I’ll take the T-bone: Middle East wants expensive cuts of meat

By Ankush Chibber

- Last updated on GMT

Related tags Middle east United arab emirates

Middle Eastern consumers are seeking out higher quality cuts of meat
Middle Eastern consumers are seeking out higher quality cuts of meat
The Middle East is now increasingly shunning live imports of cattle and sheep and demanding high value cuts of red meat, say exporters from India and Australia.

Arjun Chavan, a Mumbai-based halal meat and frozen foods exporter told FoodNavigator that over the last couple of years, importers from the Middle East have been asking for more high value cuts of beef and lamb than before.

According to Chavan, the red meat trade between India and the Middle East, particularly the UAE and Saudi Arabia, was previously dominated by the export of live cattle.

“These cuts as I understand are primarily directed at the hotel and restaurant service sector. The UAE has affluent residents and they are willing to pay for high value meat,” ​said Chavan, adding that some cuts end up in supermarkets frequented by expats and rich Emiratis and Arabs.

India, which by some accounts is on track to become the world’s largest exporter of beef, primarily ships its buffalo beef (carabeef) to Southeast Asia, the Middle East and North Africa. Government data reveal that the amount of exported carabeef from India increased from about 726,000 tonnes in 2010-11 to 1.2m tonnes in 2012-13.

The top five destinations for export of Indian sheep/goat meat during 2012-13 were UAE (47.87%), Saudi Arabia (29.53%), Qatar (10.25%), Kuwait (6.53%) and Oman (2.21%), according to government data.

Kartik Dwivedi, partner at Mumbai-based Dassler Business Intelligence, told FoodNavigator that demand for high value cuts of red meat is also coming from new growth markets in the Middle East such as Jordan.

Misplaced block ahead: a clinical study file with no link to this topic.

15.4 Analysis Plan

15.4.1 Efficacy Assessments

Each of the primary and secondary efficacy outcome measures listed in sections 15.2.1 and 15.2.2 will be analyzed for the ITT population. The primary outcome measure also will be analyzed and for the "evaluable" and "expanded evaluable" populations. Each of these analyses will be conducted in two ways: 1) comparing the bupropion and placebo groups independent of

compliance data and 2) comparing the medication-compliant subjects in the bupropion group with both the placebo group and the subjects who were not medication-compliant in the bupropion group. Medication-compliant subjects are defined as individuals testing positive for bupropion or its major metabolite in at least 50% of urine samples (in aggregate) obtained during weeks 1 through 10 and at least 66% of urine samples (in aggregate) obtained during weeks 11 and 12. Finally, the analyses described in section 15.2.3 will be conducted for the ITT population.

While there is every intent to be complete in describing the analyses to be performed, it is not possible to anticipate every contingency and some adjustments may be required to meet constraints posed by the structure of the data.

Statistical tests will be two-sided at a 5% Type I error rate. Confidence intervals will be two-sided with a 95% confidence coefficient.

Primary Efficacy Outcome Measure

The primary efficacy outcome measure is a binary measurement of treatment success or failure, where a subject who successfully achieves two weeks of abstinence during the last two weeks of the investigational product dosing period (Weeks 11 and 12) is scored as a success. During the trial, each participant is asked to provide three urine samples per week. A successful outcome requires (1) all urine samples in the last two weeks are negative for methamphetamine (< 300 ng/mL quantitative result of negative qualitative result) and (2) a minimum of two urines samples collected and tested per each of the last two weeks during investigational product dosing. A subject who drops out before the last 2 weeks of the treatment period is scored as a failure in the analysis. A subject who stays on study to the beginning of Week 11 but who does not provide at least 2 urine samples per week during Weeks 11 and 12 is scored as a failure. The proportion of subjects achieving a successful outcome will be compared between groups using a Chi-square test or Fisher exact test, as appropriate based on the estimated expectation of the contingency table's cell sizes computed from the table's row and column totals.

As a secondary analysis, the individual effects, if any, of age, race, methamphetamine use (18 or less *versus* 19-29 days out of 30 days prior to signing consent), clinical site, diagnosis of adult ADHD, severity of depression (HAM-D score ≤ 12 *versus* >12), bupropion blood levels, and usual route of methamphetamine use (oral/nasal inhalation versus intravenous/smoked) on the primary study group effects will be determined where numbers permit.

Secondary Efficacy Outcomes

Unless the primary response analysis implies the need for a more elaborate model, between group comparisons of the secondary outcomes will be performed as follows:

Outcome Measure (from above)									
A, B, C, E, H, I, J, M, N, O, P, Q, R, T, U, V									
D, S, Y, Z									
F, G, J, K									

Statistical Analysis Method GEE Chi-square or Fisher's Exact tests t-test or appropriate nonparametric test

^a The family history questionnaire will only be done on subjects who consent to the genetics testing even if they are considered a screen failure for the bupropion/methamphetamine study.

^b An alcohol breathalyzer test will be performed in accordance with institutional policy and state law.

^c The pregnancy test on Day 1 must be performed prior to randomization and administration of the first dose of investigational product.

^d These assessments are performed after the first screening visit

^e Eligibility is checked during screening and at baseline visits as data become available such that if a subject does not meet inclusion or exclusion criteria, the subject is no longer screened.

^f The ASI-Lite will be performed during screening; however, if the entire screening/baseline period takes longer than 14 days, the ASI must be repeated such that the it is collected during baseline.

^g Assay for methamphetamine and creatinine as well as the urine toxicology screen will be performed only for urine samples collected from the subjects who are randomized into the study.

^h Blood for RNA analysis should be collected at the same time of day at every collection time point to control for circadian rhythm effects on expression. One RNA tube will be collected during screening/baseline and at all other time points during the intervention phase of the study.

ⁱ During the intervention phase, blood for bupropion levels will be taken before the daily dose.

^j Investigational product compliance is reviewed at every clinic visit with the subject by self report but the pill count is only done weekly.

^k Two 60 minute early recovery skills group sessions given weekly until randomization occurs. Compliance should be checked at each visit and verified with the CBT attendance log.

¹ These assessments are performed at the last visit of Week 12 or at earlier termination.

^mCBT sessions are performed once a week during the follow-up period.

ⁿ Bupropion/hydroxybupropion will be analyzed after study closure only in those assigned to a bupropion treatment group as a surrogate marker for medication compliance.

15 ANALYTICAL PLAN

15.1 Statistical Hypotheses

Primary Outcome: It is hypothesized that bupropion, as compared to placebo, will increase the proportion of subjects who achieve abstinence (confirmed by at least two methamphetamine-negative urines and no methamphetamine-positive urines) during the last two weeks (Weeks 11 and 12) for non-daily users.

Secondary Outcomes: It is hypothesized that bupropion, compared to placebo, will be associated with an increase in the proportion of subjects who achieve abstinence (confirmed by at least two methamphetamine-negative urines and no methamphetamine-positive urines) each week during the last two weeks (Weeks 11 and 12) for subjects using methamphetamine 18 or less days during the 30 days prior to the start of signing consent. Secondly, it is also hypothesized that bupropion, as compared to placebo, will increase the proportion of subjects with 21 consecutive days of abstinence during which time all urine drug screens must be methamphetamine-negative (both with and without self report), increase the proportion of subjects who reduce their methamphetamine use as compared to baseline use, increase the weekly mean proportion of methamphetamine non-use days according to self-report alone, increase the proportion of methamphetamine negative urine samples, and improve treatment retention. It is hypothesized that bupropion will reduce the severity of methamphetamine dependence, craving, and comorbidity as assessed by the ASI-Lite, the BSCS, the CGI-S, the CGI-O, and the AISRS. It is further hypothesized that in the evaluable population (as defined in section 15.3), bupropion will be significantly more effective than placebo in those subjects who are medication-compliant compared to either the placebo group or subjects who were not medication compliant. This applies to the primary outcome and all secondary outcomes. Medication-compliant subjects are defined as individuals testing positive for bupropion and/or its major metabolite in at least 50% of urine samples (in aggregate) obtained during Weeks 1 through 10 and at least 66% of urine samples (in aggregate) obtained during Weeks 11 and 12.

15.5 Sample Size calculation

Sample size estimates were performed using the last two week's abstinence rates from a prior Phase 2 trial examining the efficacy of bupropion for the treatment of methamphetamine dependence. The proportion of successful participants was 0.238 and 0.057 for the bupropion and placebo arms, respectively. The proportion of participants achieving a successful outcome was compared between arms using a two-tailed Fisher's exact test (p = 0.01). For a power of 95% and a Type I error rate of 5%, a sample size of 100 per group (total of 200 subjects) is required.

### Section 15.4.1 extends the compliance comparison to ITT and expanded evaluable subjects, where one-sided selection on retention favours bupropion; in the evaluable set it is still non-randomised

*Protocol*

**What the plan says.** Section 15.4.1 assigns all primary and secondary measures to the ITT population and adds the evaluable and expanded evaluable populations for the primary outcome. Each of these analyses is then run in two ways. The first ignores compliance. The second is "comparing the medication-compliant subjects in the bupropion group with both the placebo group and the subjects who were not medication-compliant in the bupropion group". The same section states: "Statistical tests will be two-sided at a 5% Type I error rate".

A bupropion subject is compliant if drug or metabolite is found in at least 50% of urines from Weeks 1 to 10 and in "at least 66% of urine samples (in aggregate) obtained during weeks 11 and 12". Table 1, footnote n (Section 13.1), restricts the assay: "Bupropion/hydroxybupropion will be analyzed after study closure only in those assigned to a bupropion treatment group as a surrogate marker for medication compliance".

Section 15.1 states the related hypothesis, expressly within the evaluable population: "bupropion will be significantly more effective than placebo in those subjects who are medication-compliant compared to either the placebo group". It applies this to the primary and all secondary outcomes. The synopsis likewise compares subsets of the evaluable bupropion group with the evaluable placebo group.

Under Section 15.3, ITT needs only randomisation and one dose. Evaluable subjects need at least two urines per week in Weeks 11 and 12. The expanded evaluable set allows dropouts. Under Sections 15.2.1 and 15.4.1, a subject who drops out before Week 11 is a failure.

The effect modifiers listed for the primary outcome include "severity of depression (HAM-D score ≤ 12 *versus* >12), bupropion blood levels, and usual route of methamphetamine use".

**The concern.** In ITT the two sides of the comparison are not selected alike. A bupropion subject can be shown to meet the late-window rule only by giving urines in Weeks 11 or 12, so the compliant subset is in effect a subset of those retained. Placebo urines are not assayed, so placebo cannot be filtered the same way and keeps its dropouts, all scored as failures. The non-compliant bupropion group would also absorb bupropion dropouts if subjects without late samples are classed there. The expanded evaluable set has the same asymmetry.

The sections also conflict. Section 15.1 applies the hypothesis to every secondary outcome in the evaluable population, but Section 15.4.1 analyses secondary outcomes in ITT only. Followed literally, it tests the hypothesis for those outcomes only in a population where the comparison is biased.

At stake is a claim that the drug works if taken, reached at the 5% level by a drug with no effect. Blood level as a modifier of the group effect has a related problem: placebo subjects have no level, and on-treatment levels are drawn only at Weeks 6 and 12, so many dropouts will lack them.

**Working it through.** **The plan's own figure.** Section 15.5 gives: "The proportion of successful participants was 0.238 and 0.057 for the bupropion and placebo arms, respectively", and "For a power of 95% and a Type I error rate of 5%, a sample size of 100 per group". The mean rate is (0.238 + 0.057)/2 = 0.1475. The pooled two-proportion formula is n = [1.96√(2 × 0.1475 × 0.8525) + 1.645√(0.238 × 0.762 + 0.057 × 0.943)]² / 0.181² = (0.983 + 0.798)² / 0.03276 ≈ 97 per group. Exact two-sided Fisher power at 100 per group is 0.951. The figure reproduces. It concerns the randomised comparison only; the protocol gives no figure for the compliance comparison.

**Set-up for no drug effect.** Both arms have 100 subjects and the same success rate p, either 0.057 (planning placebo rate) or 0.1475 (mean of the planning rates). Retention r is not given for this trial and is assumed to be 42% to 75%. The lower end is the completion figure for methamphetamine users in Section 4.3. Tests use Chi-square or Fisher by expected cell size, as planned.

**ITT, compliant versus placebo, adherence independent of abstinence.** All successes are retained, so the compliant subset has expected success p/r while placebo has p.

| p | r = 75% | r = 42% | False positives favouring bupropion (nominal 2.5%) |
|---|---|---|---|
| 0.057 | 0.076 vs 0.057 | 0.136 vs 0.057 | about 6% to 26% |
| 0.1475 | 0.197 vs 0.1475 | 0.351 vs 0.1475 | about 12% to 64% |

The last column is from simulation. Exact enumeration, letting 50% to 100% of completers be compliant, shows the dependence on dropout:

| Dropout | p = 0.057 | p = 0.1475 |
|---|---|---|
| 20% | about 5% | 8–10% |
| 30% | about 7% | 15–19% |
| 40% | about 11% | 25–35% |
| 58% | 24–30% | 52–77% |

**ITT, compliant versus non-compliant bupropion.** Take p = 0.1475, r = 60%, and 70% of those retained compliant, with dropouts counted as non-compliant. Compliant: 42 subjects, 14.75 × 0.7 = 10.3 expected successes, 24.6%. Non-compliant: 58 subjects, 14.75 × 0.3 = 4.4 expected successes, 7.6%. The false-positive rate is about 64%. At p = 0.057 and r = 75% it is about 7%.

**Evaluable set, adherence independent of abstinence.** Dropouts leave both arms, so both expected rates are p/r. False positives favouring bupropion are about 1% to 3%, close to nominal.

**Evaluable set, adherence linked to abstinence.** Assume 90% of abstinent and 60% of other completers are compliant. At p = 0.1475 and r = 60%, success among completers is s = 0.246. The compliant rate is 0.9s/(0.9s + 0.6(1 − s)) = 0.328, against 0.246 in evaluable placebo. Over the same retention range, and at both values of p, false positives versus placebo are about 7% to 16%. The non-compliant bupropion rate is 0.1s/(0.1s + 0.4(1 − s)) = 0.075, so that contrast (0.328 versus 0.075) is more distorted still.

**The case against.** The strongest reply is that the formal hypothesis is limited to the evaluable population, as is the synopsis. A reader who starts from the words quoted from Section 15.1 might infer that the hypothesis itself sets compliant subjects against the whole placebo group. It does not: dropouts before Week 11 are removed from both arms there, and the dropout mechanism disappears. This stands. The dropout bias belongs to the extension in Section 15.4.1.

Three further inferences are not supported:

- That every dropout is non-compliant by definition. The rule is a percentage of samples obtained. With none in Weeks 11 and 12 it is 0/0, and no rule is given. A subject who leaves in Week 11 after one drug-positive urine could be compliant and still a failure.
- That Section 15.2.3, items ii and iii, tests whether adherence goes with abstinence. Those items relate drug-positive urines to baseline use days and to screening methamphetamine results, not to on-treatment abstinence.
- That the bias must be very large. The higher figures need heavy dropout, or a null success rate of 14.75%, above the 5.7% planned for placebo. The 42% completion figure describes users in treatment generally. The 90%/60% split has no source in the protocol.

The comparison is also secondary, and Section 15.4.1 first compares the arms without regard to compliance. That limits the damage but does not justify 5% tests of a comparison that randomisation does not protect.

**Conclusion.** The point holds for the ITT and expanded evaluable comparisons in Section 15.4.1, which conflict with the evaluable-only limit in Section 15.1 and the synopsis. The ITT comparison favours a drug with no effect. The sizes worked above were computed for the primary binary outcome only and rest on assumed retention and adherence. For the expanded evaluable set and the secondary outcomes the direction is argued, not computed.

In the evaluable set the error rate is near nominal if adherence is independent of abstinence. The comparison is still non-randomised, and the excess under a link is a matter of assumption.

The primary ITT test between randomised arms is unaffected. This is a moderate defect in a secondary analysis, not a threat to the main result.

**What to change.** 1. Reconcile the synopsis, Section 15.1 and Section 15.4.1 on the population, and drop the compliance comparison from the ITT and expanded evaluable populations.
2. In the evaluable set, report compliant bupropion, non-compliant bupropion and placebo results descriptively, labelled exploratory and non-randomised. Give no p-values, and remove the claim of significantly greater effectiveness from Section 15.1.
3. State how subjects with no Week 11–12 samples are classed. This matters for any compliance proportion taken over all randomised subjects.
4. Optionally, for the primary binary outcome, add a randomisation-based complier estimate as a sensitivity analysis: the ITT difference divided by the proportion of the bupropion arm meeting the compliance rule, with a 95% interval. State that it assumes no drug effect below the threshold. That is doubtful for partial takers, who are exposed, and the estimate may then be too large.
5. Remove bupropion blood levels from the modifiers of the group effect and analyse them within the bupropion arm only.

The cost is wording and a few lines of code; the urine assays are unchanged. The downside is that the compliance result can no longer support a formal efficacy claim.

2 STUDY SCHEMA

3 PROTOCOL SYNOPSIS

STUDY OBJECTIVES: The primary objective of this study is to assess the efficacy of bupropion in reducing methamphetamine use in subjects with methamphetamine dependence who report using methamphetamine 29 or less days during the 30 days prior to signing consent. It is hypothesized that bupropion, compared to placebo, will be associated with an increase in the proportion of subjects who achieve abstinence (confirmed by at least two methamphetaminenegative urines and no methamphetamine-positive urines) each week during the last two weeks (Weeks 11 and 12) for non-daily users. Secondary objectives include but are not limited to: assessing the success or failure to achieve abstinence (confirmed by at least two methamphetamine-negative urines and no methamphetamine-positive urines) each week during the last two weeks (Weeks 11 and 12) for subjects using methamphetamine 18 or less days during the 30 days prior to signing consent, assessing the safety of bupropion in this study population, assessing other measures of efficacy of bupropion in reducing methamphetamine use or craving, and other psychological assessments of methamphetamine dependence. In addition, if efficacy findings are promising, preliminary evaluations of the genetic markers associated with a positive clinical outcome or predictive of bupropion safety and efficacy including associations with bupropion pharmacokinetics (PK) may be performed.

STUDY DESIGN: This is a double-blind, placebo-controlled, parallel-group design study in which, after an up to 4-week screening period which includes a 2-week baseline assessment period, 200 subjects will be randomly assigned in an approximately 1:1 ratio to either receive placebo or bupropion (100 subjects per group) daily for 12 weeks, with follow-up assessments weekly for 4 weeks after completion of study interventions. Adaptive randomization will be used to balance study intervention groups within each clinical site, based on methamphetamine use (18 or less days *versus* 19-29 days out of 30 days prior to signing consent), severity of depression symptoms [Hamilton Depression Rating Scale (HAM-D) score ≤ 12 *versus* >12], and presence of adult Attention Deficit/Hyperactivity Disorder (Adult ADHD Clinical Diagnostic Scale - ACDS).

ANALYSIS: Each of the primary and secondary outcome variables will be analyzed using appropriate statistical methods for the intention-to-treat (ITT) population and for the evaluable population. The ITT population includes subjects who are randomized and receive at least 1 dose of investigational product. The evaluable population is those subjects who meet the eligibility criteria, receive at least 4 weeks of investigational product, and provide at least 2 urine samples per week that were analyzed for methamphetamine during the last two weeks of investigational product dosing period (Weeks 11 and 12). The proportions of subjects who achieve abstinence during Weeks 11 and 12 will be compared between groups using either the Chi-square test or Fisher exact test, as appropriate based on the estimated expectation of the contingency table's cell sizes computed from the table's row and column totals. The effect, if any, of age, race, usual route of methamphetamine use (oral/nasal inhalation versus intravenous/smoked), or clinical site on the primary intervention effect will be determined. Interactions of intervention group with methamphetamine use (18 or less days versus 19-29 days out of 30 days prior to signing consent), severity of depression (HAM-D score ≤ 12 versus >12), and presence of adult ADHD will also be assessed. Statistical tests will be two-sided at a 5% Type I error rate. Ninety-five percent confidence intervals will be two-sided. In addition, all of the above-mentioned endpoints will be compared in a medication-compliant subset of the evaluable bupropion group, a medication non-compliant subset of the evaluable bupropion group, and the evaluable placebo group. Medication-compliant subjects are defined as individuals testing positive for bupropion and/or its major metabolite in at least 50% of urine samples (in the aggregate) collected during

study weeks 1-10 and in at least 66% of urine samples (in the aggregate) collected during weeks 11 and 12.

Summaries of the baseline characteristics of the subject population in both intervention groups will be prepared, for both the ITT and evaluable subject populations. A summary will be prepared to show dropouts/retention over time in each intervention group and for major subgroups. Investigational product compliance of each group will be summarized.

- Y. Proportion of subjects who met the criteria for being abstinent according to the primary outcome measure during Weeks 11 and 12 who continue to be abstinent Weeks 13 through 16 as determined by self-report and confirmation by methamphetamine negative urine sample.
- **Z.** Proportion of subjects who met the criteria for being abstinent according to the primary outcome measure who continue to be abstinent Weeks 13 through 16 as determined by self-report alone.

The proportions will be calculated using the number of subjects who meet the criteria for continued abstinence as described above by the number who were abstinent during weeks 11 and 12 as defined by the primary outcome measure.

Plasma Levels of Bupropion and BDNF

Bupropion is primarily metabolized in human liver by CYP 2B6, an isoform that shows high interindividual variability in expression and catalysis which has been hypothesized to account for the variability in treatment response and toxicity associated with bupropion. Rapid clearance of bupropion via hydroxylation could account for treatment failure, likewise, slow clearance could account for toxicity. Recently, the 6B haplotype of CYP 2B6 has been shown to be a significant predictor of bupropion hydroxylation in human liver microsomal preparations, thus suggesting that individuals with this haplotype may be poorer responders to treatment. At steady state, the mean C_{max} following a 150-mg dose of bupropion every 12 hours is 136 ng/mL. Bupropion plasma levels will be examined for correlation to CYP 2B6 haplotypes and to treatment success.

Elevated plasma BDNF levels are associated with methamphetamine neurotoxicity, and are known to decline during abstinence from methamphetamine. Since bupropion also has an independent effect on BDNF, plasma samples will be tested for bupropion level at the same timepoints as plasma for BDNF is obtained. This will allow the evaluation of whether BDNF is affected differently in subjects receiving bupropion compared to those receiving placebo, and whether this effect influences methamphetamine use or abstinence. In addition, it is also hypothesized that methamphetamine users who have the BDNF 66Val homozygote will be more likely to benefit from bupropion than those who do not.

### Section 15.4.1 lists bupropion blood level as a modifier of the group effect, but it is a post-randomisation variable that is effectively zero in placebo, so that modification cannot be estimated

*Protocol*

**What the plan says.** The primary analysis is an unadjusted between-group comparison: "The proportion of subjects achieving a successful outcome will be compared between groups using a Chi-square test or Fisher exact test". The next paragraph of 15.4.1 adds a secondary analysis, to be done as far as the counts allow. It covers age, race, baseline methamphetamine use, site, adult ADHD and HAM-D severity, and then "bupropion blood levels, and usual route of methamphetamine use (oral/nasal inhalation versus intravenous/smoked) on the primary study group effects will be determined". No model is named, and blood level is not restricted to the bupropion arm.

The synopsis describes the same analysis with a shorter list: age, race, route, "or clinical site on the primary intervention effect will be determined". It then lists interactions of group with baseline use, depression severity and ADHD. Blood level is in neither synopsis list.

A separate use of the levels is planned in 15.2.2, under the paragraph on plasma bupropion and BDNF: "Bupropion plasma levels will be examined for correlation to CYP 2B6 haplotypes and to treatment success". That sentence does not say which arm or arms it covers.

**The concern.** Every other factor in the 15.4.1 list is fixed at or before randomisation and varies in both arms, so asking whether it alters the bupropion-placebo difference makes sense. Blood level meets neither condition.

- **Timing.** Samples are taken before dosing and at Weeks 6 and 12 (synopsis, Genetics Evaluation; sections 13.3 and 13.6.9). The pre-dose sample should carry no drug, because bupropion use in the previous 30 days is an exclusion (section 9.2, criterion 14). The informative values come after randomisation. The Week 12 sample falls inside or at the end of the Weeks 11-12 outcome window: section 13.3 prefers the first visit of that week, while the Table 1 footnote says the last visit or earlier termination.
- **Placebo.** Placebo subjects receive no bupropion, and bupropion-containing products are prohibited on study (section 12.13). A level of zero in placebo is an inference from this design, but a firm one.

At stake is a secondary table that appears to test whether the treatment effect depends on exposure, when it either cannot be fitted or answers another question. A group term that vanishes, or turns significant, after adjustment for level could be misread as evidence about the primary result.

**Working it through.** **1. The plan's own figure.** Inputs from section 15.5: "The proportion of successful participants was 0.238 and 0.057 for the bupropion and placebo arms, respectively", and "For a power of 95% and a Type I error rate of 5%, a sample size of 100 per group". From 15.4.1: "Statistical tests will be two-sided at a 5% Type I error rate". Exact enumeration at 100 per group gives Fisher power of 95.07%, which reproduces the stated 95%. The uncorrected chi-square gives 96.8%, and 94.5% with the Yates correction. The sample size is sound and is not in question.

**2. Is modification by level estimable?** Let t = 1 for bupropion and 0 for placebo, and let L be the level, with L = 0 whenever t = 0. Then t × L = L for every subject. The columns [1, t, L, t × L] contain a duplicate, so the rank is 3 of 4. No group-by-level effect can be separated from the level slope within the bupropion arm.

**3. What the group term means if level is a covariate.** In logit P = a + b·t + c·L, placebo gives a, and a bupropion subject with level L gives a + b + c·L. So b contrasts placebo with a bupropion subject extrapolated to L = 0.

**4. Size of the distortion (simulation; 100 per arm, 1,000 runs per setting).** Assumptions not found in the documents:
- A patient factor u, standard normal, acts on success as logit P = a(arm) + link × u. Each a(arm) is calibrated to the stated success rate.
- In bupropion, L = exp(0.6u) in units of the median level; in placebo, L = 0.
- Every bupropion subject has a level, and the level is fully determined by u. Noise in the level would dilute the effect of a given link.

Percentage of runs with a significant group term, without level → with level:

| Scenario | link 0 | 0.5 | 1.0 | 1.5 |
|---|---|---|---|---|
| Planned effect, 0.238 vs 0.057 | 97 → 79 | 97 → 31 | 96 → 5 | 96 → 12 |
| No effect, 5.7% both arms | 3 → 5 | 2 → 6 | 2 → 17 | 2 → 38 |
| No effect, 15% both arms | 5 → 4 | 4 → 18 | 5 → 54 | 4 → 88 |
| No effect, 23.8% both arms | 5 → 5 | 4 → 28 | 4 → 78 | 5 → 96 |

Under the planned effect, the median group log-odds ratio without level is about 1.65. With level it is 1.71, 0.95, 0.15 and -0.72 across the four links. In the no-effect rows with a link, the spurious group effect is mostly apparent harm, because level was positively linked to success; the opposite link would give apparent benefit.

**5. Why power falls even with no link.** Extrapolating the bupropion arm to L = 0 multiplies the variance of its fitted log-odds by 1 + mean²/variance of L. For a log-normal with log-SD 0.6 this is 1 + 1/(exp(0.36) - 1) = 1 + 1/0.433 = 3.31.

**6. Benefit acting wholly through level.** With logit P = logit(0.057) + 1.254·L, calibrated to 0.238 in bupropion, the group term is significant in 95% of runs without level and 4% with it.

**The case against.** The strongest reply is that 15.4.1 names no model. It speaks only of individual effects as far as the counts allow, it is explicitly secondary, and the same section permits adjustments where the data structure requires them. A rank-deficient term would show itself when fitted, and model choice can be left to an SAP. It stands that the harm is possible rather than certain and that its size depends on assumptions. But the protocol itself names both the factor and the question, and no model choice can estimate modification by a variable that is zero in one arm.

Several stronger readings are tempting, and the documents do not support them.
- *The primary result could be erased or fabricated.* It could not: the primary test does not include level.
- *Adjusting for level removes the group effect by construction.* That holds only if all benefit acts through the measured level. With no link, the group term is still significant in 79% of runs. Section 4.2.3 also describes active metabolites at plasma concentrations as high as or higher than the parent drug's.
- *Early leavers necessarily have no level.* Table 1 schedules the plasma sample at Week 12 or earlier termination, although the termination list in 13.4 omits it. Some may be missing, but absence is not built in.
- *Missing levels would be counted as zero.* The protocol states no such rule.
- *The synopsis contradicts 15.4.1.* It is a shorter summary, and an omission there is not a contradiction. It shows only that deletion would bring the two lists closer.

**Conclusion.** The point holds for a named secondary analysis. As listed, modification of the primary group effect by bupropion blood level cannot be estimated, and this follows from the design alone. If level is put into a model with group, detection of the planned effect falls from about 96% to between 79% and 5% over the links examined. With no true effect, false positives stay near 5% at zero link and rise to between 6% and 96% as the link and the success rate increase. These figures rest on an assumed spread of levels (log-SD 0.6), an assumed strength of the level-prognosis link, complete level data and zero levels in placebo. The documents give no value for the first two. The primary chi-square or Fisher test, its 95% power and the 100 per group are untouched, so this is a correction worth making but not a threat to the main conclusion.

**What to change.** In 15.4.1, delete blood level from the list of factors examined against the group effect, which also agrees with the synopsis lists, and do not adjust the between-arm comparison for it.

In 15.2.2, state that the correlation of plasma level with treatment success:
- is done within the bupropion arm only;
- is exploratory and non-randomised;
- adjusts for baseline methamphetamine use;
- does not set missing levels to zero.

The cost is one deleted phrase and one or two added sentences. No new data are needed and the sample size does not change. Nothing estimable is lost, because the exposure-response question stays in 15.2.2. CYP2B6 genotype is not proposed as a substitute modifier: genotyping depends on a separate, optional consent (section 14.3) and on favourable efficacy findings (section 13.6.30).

“What is happening in the Middle East is that there is an explosion of fast food chains, hotels, restaurants and resorts over the last few years. This has increased the opportunity and demand for a variety in the cuts in the food industry,”​ he said.

In December, Australia’s primary red meat association and marketing body also revealed that it was now shipping fewer live cattle than before to the Middle East. Instead, the demand for high value cuts of red meat was rising.

Jamie Ferguson, regional manager, MENA, for Meat and Livestock Australia said that countries like Saudi Arabia had not only stopped taking Australian livestock, but also importing cheaper beef cuts from Brazil.

“Now they've had a taste for better quality and consistent beef from Australia, we're even seeing things like wagyu and organics sneaking into the retail sector​. In 12 months, we've seen an amazing transformation and it's a really exciting opportunity for us,” ​he said.

Ferguson pointed out that cities like Abu Dhabi and Jeddah are fast growing economies of their own and important destinations in the Middle East, where travellers want to experience higher quality meat.

Australia and India are two countries that have benefitted from Saudi Arabia’s ban on beef from US (in February 2012) and Brazil (December 2012) due to cases of BSE or mad cow disease.

“Since Brazil's ban, they tried to replace product at Brazilian prices, which the quality out of Australian didn't match. So we're seeing them demand better quality,”​ he added.

Australian Beef exports to Saudi Arabia totalled 18,944 tons shipped weight in 2012-13, up more than four-fold year-on-year, making Saudi Arabia Australia’s largest beef market in the MENA region. The UAE remains Australia’s largest lamb market, accounting for 25% of Australian exports.

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